Alexander founded over 20 cities by the name of Alexandria. Most of them were east of the Persian empire, but the first was founded in Egypt. The various Alexandrias were situated on important trade routes, or crucial defensive locations. Several years after his death, many Alexandrias were flourishing, housing Greek as well as native population. Several, including the first, Egyptian Alexandria, Iskandariya in Iraq, Kandahar (shortened from Iskandahar) in Afghanistan are still major cities.
331 BC: Battle of Gaugamela
The battle of Gaugamela, fought between Alexander and Darius III, was also a remarkable one. Gaugamela was located in northern Iraq, near present-day Arbil. On the open plains, Darius deployed the full force of his 100,000 soldiers. With an army of just 47,000, he attacked the center of the Persian formation. Relying on cavalry to protect his flanks, Alexander attacked Darius’ position and won the battle of Gaugamela.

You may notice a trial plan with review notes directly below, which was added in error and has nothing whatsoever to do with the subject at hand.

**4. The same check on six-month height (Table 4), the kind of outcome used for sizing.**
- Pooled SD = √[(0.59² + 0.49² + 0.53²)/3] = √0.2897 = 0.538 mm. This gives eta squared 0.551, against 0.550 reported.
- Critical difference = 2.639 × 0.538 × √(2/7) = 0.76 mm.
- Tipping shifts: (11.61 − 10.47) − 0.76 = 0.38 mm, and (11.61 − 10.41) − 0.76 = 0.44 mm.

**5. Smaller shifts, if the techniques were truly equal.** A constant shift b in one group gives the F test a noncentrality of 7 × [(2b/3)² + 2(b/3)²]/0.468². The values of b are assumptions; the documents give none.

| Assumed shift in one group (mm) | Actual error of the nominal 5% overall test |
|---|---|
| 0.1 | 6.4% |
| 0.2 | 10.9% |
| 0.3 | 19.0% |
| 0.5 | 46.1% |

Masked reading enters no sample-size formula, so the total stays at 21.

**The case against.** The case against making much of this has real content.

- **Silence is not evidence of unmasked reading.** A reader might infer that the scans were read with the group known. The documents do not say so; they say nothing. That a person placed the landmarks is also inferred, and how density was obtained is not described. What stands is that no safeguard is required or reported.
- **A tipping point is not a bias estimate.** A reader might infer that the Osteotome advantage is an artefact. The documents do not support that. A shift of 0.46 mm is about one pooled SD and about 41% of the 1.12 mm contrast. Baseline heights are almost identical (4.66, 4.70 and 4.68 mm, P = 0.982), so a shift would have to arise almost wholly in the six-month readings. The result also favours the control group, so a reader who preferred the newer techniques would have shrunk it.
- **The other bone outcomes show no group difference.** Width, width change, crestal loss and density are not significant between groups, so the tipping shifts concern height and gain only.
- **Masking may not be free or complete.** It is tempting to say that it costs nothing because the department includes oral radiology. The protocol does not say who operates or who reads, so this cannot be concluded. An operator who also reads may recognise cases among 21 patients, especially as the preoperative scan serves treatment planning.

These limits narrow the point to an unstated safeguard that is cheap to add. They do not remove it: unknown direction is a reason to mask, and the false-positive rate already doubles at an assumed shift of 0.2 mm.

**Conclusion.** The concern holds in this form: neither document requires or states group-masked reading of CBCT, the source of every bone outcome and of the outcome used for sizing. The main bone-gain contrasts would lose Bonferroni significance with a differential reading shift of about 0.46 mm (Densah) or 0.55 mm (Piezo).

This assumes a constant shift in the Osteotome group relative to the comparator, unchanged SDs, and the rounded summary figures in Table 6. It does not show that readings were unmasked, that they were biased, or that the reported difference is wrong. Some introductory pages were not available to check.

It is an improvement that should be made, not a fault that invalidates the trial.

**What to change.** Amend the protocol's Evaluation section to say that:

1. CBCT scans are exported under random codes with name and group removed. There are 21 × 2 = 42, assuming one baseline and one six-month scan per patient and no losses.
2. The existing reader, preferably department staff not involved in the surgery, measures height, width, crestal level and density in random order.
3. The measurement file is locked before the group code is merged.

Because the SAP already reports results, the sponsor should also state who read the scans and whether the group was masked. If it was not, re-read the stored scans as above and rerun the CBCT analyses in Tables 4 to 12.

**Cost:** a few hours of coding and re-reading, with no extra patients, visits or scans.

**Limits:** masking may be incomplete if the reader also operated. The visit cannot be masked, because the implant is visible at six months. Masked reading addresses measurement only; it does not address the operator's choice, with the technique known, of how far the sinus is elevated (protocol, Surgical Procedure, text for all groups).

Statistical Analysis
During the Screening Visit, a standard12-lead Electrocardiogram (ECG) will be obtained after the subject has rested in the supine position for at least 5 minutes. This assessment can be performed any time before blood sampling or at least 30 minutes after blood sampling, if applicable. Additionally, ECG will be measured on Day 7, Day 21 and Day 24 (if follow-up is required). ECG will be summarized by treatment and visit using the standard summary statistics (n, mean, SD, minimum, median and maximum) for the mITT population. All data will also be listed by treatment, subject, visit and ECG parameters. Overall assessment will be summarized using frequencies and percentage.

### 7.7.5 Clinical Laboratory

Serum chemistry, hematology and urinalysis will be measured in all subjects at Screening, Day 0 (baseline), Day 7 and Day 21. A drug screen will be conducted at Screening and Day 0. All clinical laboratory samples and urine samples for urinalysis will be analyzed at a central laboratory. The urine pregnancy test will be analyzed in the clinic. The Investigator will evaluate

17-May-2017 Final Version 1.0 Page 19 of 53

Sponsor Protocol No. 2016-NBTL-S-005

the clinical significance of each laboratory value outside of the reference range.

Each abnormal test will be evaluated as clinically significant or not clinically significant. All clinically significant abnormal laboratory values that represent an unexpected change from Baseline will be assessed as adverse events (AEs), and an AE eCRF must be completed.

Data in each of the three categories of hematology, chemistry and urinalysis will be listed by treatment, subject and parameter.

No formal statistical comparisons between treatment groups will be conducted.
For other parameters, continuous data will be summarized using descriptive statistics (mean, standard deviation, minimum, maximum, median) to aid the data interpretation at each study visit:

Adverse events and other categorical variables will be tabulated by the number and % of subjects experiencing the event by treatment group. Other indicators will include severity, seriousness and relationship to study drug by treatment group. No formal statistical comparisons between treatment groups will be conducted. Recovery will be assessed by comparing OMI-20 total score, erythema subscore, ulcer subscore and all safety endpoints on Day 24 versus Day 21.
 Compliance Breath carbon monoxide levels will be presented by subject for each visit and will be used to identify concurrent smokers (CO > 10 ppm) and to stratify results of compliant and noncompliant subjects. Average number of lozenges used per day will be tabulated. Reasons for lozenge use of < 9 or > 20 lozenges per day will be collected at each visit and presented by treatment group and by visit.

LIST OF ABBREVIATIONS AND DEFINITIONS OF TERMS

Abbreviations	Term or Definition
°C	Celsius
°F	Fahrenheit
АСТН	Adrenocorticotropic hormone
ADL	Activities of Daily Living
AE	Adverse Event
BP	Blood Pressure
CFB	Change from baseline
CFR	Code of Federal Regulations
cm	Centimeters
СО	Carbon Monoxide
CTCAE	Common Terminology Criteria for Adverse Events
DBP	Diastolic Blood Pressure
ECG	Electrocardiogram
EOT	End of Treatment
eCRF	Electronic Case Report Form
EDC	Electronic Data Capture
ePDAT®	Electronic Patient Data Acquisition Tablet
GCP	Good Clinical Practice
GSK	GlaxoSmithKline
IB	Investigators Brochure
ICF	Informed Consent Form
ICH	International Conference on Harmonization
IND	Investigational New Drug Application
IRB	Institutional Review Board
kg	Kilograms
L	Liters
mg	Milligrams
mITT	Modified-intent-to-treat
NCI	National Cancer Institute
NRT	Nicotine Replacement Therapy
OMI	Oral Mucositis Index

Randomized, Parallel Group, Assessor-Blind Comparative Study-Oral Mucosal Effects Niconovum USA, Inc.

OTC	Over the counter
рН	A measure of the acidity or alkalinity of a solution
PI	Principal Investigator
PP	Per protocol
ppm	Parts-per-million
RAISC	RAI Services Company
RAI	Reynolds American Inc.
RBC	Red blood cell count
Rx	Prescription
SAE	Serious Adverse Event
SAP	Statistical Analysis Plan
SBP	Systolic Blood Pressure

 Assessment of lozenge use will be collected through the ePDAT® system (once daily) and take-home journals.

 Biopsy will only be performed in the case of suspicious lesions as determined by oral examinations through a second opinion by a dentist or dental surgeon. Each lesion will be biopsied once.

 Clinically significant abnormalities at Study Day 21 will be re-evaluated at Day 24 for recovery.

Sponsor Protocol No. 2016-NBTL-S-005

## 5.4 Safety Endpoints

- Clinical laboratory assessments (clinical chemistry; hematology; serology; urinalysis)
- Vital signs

Before the battle, Darius offered Alexander half of his empire in return for his promise that he would no longer attack the Persian empire. Parmenion, one of Alexander’s generals, thought it best to accept this generous offer, and told his commander that if he, Parmenion, were Alexander, he would take up Darius’ offer. Alexander dismissed the offer without deliberation and retorted that he would, indeed, take up Darius’ offer if he was Parmenion.
327 BC: Marriage to Roxana